FEBRUARY 5, 1865.- Skirmish near McMinnville, Tenn.
Report of Captain Howard N. Woley, Forty-second Missouri Infantry.
FEBRUARY 5, 1865.
I have the honor to report to you the history of our engagement with some of the Southern chivalry. They were supposed to be the notorious Perdham, together with some other bands of desperadoes, as their combined numbers were full 100. We followed them all day, or until about 3 p.m., when we came on their camp in the mountains. They had picked their position and had made a good selection, and were it not for their condition they might have held their position for a while. They were posted along a gulch running south to the brow of a hill. They were also in line along the hill. As Captain Lewis came up in the advance they poured a heavy fire into our advance as we ascend the hill where they were posted. Most of our officers being in the front, Captain M. M. Floyd, of the Fifth Tennessee Cavalry, was severely wounded, also two soldiers belonging to the same regiment. The boys of the Forty-second were uninjured, except by slight scratches and bullet hoes in their clothes. The rebels left so rapidly that it was impossible four us, on worn-out horses, to overtake them. On examination we found two dead horses, and from indications two men were killed or severely wounded and taken off the field by their comrades. Captain Lewis says he can hold the country and scatter the rebels all through. He thinks a few more of the Forty-second would be acceptable, as the home guards will not all do to tie to. We go to McMinnville from here.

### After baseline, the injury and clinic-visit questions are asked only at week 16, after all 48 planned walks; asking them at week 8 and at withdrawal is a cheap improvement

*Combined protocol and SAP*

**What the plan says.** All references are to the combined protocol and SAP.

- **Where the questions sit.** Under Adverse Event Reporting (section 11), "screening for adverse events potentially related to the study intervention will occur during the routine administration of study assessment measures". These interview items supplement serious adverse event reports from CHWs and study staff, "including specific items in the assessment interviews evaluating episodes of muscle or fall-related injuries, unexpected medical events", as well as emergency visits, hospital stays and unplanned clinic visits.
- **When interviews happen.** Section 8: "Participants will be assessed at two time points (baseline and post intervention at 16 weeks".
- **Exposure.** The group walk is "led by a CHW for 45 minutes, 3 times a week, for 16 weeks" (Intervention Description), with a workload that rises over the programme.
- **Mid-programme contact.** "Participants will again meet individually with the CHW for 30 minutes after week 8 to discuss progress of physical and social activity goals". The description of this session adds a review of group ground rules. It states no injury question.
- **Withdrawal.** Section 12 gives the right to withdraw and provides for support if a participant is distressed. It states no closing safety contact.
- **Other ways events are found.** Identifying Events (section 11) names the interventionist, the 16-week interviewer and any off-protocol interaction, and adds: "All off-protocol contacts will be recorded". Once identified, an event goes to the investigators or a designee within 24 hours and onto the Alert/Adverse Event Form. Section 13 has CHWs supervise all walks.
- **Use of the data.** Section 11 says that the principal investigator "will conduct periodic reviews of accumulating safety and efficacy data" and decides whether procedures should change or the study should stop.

By order of Captain Lewis, commanding scout.
Your obedient servant,
H. N. WOLEY,
FEBRUARY 6, 1865. -Affair at Corn's Farm, Franklin County, Tenn.
Report of Captain William H. Lewis, Forty-second Missouri Infantry.
HEADQUARTERS IN THE FIELD,
Hillsborough, Tenn., February 6, 1865.
SIR: I have the honor to report the capture of 3 horses and bridles, 3 gum blankets, 2 pairs of saddle-bags filled with clothes, 1 revolver, 1 Mississippi rifle, besides the killing of John Raigan at Jack Corn's farm in Franklin County 12 miles from Hillsborough, by Lieutenant Haines, of Company K, Forty-second Missouri Infantry Volunteers. At 12 p. m. last night I received information of Perdham and two of his men at Corn's. The lieutenant with three of my men and three of the Hillsborough Home Guards went in pursuit. At Strickland's he dismounted and proceeded to Corn's house. On account of the family stubbornly opposing his sleeping in the house, Perdham went to the barn and all three went to sleep. the lieutenant, in approaching the barn, frightened Perdham's hoses, which aroused Perdham and Stearms, who dashed off barefooted and without coats or hats, and made their escape, but Raigan was shot before he got out of his nest.
WILLIAM H. LEWIS,
Captain, Commanding Scout in Field.